ניהול

קהילה:

אסיף מאגר המחקר החקלאי

Predicting interrill erodibility factor from measured infiltration rate

Year:

1997

Source of publication :

Water Resources ResearchAuthors :

בן-חור, מני

;

.

Volume :

33

Co-Authors:

Ben-Hur, M., Agricultural Research Organization, Volcani Center, Bet Dagan, Israel, Agricultural Research Organization, Volcani Center, POB 6, Bet Dagan 50250, Israel

Agassi, M., Soil Erosion Research Station, Ruppin Institute, Emeq Hefer, Israel, Soil Erosion Research Station, Ruppin Institute, Emeq Hefer 60960, Israel

Agassi, M., Soil Erosion Research Station, Ruppin Institute, Emeq Hefer, Israel, Soil Erosion Research Station, Ruppin Institute, Emeq Hefer 60960, Israel

Facilitators :

From page:

2409

To page:

2415

(

Total pages:

7

)

Abstract:

Direct measurement of an interrill erodibility factor (K(i)) is costly and time intensive. As K(i) and the final infiltration rate (FIR) under seal formation are both affected by aggregate breakdown at the soil surface, it was hypothesized that the K(i) and FIR values are correlative. FIR and soil-loss values of 53 soils, measured in several different laboratory rainfall simulators, were investigated. The slope factor (S(f)) of smectitic soils was higher than that of nonsmectitic soils at slope angle (θ) > 9%. The equation S(f) = exp (-0.68 + 8.28 sin θ) defines significantly (r2 = 0.94) the S(f) for smectitic soil. For the various soils the FIR and K(i) values were correlative and fitted significantly the K(i) = a - b In(FIR) model; a and b are empirical coefficients. This model was found applicable for a wide range of rain intensities (34-68 mm h-1). However, an increase of the raindrop kinetic energy from <11.6 to 22.3 J mm-1 m-1 increased the absolute values of the coefficients, a and b. The FIR-K(i) model differed for smectitic and nonsmectitic soils; at a given FIR, the smectitic soils had a higher K(i) value than the nonsmectitic soils.

Note:

Related Files :

erodibility

Erosion

Infiltration

Infiltration rate

Interrill erosion

rainfall intensity

slope angle

soil

עוד תגיות

תוכן קשור

More details

DOI :

Article number:

Affiliations:

Database:

סקופוס

Publication Type:

מאמר

;

.

Language:

אנגלית

Editors' remarks:

ID:

23501

Last updated date:

02/03/2022 17:27

Creation date:

17/04/2018 00:00

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Scientific Publication

Predicting interrill erodibility factor from measured infiltration rate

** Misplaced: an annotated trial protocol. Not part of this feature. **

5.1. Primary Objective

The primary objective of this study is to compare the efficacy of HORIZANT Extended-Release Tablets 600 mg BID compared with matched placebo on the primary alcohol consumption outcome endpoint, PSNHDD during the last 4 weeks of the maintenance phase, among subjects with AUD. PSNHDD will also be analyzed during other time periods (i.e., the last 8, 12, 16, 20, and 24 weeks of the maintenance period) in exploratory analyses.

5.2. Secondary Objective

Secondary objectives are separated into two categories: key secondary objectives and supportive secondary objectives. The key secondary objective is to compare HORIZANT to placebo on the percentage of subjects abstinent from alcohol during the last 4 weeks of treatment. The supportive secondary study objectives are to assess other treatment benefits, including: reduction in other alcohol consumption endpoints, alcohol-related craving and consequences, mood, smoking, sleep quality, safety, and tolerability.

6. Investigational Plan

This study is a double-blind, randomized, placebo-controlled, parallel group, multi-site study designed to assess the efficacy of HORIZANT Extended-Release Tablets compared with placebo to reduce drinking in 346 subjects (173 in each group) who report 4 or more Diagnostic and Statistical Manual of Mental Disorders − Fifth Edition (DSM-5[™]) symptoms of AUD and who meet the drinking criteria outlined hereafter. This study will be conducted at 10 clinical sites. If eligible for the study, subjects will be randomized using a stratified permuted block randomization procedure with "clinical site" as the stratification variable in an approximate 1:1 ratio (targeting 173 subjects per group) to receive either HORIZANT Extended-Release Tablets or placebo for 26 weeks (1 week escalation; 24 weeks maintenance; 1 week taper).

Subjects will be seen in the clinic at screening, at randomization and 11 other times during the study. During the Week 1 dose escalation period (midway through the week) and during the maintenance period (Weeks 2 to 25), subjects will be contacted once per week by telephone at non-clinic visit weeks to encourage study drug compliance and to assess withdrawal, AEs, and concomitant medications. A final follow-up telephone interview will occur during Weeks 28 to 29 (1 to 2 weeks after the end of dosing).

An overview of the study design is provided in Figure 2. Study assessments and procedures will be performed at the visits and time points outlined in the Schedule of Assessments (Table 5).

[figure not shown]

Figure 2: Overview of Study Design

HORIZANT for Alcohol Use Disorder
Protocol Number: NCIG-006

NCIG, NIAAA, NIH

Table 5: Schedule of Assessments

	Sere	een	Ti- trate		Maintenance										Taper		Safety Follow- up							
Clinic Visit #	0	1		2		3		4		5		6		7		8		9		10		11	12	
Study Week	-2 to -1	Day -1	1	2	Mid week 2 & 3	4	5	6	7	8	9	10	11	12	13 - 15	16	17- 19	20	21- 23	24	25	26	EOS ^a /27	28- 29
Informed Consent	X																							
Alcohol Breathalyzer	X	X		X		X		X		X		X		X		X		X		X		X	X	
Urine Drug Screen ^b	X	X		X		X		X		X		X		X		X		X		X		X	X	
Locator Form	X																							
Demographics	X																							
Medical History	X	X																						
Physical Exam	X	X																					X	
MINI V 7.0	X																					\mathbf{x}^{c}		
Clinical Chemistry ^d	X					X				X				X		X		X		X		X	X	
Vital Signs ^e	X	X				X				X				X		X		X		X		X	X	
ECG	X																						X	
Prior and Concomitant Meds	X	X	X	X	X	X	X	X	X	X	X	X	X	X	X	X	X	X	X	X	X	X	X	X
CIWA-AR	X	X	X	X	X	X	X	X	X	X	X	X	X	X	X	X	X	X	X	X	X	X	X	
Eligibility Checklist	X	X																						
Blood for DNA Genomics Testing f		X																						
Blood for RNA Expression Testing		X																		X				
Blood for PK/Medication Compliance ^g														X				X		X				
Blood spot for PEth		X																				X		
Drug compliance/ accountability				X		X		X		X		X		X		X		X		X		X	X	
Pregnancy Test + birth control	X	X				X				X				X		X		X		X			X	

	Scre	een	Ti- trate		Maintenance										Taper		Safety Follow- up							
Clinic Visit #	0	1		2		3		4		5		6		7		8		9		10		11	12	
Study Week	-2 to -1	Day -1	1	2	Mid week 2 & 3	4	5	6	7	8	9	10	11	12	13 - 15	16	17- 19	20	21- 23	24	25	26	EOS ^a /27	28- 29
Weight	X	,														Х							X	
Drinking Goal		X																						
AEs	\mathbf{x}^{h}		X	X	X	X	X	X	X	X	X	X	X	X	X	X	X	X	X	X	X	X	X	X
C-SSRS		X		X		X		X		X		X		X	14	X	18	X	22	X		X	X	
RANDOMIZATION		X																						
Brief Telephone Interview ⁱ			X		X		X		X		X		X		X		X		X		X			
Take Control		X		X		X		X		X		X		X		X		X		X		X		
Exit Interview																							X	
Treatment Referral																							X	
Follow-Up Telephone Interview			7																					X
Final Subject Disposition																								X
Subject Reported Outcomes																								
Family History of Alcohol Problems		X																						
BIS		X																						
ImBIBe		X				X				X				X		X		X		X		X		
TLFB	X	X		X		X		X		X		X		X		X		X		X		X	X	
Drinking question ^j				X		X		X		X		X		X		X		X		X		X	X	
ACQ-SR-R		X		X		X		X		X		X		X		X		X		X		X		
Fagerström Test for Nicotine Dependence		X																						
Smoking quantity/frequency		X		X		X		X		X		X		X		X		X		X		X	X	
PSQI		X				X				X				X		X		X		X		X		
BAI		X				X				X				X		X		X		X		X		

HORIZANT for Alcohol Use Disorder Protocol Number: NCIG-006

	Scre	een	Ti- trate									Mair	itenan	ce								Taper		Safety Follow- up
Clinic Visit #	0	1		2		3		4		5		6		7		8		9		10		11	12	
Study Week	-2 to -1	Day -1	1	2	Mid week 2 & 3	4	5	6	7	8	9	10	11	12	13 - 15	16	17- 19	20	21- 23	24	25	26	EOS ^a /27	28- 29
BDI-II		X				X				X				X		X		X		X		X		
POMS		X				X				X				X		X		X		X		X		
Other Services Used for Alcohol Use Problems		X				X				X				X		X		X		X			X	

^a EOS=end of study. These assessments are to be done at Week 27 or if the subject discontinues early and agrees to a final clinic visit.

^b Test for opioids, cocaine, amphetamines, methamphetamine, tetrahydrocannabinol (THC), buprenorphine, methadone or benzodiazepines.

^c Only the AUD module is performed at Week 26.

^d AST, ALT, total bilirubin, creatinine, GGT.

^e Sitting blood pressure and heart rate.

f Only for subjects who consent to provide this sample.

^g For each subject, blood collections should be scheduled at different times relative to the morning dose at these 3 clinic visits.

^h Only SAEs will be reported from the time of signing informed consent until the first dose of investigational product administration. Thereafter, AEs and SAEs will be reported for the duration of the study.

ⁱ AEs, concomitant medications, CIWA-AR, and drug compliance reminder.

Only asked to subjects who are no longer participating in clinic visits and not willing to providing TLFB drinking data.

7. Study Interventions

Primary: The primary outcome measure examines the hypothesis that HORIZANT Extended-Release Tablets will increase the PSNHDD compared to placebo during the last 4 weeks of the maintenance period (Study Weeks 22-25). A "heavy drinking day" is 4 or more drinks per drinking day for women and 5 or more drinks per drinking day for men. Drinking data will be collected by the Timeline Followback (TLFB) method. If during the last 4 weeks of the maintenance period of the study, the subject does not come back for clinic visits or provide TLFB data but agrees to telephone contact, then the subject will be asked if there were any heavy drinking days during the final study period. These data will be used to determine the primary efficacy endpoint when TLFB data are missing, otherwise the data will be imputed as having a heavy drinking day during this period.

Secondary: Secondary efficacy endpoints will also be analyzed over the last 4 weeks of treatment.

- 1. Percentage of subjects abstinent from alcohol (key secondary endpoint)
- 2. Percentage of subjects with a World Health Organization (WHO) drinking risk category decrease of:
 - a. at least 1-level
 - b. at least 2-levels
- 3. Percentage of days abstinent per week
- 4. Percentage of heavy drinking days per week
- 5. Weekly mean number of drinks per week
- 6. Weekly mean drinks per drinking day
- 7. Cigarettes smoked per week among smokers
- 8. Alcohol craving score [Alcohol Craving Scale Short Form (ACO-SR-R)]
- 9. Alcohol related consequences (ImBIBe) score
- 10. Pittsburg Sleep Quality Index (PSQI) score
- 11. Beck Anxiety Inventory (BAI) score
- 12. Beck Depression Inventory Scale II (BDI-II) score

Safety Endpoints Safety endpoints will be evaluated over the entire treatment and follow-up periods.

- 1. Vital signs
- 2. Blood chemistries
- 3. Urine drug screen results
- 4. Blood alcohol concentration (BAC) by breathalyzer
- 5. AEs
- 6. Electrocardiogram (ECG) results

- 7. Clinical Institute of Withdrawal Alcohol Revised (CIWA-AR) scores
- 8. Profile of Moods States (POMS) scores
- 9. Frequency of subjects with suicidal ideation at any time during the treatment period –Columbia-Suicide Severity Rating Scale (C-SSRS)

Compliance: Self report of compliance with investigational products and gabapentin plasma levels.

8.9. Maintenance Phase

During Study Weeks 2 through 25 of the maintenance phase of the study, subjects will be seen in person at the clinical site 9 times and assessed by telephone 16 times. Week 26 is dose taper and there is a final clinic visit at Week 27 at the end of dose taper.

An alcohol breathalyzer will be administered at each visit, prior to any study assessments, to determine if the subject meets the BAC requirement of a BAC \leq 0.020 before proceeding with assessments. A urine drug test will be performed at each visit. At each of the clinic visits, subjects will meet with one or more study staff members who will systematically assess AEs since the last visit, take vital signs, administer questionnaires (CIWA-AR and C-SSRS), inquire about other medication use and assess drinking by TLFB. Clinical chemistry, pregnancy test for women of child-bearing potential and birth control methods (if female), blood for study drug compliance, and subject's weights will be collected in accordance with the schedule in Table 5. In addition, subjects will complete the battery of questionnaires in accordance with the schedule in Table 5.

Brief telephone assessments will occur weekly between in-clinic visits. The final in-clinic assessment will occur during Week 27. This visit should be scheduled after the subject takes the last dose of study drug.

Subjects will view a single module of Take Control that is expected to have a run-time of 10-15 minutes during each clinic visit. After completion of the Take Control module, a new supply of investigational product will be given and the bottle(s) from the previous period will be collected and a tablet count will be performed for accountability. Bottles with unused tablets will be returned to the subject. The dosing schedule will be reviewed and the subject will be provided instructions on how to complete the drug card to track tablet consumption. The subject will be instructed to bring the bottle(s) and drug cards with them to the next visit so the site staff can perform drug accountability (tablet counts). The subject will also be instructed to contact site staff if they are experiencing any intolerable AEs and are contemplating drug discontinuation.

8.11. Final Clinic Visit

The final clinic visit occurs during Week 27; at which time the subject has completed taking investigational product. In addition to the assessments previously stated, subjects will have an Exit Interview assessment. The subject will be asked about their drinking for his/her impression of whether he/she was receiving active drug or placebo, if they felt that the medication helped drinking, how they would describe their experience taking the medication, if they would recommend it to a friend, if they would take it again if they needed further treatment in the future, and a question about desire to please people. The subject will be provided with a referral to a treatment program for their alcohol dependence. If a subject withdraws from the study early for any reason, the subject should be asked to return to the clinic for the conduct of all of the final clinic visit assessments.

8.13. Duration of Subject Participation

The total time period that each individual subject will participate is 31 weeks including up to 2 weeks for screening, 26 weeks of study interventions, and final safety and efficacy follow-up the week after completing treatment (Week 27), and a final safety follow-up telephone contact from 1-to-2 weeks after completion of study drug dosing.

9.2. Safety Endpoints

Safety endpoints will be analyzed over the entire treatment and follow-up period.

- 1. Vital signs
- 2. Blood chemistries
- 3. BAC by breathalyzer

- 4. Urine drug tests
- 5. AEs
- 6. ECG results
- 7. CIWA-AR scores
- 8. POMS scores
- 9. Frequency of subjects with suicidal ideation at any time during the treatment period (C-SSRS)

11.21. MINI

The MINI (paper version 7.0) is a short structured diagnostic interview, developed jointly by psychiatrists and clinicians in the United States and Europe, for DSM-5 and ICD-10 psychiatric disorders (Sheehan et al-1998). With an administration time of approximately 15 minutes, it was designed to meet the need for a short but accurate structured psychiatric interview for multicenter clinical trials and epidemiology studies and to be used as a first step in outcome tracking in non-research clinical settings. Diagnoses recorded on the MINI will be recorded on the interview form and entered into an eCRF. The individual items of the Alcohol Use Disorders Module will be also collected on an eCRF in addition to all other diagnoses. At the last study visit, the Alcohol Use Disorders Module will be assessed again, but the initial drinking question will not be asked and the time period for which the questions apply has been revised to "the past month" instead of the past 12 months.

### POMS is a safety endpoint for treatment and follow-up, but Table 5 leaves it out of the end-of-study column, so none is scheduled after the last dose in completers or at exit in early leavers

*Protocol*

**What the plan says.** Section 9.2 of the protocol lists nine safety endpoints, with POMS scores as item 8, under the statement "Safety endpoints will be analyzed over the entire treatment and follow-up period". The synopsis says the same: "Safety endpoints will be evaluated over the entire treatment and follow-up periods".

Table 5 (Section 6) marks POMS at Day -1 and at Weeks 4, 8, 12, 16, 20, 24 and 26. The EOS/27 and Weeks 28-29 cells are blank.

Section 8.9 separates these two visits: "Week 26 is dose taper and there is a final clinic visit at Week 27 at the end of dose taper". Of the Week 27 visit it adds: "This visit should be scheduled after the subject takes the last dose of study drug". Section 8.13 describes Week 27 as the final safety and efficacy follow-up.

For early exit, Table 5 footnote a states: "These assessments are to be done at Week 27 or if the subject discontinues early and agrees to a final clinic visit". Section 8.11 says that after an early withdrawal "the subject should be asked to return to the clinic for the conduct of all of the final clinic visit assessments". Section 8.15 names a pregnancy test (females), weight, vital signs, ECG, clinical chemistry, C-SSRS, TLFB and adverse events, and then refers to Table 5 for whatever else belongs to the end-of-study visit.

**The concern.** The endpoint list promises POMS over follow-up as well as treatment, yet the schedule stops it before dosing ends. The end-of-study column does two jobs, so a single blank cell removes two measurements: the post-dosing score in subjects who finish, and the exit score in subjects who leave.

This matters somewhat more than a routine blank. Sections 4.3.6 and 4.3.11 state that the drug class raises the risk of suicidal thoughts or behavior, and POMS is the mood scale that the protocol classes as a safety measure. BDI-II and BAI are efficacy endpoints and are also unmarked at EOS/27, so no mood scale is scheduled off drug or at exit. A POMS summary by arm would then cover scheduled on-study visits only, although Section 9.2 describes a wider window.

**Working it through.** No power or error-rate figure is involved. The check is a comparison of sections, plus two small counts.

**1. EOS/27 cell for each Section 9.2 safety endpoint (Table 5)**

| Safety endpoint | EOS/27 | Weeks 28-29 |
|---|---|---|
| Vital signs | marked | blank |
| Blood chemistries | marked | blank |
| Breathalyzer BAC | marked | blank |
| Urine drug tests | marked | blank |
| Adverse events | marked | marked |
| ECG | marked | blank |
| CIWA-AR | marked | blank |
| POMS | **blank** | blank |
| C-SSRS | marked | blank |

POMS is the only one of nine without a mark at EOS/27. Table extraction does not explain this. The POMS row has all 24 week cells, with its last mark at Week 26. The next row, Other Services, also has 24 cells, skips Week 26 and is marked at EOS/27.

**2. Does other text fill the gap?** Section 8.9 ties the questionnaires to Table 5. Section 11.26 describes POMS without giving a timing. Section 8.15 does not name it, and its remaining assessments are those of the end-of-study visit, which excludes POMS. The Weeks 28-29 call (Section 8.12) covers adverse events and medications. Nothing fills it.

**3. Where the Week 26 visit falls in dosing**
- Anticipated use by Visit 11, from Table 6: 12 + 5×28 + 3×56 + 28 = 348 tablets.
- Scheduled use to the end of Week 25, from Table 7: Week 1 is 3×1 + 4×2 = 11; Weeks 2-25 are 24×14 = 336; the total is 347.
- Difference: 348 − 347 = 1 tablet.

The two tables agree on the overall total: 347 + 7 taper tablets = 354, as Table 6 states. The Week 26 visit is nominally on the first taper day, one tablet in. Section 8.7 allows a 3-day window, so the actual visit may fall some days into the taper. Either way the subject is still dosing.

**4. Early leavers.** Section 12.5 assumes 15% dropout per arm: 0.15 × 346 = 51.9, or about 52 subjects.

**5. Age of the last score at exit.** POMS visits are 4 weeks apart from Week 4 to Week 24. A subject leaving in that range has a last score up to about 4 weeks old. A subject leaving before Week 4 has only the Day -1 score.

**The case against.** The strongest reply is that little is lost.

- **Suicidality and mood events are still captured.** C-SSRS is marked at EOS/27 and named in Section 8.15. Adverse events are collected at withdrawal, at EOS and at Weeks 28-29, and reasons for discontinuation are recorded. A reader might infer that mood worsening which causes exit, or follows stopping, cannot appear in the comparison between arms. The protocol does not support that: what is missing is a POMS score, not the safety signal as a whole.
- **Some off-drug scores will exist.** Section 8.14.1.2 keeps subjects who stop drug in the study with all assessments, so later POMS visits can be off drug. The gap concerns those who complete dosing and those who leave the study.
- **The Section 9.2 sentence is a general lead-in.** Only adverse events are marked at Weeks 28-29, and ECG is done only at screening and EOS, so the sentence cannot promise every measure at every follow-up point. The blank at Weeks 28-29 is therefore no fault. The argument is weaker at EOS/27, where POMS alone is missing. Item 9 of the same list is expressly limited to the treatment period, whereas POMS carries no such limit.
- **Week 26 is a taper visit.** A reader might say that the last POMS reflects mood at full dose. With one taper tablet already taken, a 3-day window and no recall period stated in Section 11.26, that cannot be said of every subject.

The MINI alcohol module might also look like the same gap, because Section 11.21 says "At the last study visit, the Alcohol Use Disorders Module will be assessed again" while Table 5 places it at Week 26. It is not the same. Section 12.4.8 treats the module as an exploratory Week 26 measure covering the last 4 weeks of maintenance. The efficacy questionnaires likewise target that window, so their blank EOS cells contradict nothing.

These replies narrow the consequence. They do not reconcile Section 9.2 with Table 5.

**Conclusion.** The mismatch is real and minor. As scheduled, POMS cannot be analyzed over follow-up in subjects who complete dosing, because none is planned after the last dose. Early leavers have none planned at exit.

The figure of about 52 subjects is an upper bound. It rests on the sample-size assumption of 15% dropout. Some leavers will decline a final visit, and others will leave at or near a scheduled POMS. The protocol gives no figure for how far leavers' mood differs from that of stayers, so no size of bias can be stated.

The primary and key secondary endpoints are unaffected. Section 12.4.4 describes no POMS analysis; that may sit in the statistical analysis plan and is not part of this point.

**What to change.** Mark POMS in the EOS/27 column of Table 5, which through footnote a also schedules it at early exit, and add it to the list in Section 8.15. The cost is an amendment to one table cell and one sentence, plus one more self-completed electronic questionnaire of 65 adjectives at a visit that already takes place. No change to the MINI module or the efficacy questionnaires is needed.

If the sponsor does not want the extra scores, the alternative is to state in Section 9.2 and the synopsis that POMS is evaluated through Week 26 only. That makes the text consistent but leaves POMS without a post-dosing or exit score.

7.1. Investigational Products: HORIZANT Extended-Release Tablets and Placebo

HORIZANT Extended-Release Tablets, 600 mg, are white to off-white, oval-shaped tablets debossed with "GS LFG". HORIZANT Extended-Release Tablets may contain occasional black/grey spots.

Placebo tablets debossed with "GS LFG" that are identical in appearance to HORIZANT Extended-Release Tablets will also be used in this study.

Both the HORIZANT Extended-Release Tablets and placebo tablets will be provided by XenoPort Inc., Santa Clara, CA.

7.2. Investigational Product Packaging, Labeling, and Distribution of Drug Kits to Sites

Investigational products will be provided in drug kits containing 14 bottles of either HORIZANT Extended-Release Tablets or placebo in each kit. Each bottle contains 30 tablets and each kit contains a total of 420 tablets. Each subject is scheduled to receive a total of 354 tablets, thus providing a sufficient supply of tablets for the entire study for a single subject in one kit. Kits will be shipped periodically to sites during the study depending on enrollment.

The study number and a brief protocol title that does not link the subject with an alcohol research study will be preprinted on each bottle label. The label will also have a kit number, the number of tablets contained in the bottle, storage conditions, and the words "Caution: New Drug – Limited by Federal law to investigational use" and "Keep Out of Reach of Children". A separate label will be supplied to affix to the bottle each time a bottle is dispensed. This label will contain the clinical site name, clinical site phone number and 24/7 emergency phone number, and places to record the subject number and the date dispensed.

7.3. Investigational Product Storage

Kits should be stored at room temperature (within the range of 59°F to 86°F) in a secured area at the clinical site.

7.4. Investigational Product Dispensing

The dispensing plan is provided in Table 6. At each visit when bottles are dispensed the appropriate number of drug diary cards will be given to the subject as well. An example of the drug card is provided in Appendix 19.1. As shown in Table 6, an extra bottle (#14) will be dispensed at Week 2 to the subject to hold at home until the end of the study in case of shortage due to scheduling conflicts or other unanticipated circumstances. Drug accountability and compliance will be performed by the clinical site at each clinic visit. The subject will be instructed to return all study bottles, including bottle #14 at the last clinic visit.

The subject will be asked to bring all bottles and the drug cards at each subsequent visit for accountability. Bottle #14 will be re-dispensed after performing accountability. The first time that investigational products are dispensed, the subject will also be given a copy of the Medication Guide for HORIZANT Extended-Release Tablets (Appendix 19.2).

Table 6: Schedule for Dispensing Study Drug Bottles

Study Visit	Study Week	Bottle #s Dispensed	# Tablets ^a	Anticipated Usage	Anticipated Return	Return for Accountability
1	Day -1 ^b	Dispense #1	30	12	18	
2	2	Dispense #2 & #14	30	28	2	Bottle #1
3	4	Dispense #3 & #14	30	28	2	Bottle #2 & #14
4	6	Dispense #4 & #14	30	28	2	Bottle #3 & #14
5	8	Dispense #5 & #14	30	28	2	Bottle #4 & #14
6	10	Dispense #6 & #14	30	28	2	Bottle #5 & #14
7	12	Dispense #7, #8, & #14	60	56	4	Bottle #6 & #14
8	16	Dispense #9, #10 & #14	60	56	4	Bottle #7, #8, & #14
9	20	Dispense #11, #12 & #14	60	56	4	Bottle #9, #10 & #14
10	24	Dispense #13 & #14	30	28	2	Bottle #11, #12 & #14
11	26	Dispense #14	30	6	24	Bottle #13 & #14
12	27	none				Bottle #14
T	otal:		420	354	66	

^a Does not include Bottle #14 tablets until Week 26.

33

Ben-Hur, M., Agricultural Research Organization, Volcani Center, Bet Dagan, Israel, Agricultural Research Organization, Volcani Center, POB 6, Bet Dagan 50250, Israel

Agassi, M., Soil Erosion Research Station, Ruppin Institute, Emeq Hefer, Israel, Soil Erosion Research Station, Ruppin Institute, Emeq Hefer 60960, Israel

Agassi, M., Soil Erosion Research Station, Ruppin Institute, Emeq Hefer, Israel, Soil Erosion Research Station, Ruppin Institute, Emeq Hefer 60960, Israel

Predicting interrill erodibility factor from measured infiltration rate

Direct measurement of an interrill erodibility factor (K(i)) is costly and time intensive. As K(i) and the final infiltration rate (FIR) under seal formation are both affected by aggregate breakdown at the soil surface, it was hypothesized that the K(i) and FIR values are correlative. FIR and soil-loss values of 53 soils, measured in several different laboratory rainfall simulators, were investigated. The slope factor (S(f)) of smectitic soils was higher than that of nonsmectitic soils at slope angle (θ) > 9%. The equation S(f) = exp (-0.68 + 8.28 sin θ) defines significantly (r2 = 0.94) the S(f) for smectitic soil. For the various soils the FIR and K(i) values were correlative and fitted significantly the K(i) = a - b In(FIR) model; a and b are empirical coefficients. This model was found applicable for a wide range of rain intensities (34-68 mm h-1). However, an increase of the raindrop kinetic energy from <11.6 to 22.3 J mm-1 m-1 increased the absolute values of the coefficients, a and b. The FIR-K(i) model differed for smectitic and nonsmectitic soils; at a given FIR, the smectitic soils had a higher K(i) value than the nonsmectitic soils.

Scientific Publication

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